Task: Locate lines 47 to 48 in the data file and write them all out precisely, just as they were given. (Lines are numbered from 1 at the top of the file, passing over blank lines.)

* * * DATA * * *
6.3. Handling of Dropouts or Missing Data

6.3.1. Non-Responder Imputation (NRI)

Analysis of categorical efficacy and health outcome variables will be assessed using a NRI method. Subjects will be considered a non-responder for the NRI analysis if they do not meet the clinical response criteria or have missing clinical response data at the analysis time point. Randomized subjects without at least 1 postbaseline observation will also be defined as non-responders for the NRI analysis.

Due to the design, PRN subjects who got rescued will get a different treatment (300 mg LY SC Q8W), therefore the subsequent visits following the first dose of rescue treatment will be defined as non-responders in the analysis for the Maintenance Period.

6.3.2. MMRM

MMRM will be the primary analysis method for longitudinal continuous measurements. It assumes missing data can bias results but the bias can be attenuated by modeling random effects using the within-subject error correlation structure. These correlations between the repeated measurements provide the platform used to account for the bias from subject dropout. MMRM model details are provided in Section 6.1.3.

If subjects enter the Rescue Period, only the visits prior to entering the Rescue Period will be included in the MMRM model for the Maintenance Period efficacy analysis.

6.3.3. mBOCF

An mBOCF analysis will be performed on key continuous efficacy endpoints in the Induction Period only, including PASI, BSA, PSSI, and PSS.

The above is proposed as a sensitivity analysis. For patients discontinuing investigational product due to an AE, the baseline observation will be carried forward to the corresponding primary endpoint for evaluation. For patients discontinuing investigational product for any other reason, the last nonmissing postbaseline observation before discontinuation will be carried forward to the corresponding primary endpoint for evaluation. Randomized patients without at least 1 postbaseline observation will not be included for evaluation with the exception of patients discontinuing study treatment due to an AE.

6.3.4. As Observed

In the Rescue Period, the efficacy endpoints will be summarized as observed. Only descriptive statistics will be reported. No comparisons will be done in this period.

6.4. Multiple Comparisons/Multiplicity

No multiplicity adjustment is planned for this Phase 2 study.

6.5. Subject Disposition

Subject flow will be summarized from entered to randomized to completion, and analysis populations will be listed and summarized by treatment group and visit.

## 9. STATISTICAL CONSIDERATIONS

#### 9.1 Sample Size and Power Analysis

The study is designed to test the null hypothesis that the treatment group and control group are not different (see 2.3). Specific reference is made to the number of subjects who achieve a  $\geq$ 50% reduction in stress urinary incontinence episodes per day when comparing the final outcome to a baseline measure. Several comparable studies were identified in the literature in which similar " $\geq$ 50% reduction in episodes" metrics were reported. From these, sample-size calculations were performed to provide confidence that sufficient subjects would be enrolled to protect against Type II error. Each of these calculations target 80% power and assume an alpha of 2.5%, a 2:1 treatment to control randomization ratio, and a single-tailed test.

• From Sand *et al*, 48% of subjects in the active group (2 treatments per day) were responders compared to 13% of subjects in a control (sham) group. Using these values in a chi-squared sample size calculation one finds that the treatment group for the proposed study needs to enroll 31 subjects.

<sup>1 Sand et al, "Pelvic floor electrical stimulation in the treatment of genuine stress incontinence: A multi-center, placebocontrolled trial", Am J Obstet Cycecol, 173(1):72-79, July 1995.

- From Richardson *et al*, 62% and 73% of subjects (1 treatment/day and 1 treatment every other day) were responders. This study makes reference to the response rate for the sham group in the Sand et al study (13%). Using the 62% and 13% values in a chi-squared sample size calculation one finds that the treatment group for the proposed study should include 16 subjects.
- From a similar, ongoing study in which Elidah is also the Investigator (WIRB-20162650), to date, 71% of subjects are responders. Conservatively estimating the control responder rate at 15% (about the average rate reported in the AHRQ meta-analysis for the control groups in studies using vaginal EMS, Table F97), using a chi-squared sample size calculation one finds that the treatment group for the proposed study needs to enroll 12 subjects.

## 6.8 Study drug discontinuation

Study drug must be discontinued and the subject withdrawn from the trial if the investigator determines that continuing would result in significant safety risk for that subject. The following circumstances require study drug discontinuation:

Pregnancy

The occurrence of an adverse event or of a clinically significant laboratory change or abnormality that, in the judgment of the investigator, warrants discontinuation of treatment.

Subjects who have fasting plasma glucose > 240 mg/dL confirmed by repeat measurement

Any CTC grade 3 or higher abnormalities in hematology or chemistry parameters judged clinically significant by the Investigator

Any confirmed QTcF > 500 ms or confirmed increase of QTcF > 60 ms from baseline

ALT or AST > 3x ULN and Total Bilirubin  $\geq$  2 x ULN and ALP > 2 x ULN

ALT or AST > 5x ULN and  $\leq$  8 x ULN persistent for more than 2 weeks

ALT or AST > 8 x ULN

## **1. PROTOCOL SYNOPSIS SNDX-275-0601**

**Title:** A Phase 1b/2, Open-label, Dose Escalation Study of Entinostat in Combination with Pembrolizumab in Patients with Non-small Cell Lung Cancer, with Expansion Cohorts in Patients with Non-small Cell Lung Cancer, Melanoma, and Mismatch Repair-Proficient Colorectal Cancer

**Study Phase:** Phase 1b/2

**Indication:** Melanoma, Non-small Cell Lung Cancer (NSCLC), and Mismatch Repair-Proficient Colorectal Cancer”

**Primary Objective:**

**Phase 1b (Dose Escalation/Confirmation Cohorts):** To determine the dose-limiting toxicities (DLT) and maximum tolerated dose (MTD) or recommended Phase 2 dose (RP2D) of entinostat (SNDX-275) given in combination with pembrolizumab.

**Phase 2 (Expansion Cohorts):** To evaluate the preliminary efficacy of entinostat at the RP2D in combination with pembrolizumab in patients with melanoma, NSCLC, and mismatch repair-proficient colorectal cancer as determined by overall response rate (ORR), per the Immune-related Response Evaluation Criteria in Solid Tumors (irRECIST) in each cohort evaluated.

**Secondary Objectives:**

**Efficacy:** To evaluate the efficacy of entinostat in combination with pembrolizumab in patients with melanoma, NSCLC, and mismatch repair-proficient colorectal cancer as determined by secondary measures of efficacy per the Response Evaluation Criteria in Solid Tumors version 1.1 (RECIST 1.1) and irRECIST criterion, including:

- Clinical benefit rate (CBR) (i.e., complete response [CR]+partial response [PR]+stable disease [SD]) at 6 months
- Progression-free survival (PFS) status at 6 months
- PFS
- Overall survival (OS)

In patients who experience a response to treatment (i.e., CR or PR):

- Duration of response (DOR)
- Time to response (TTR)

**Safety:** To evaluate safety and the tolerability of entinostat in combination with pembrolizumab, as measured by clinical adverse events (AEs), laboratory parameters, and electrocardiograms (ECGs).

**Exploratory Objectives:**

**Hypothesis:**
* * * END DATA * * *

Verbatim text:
In patients who experience a response to treatment (i.e., CR or PR):

- Duration of response (DOR)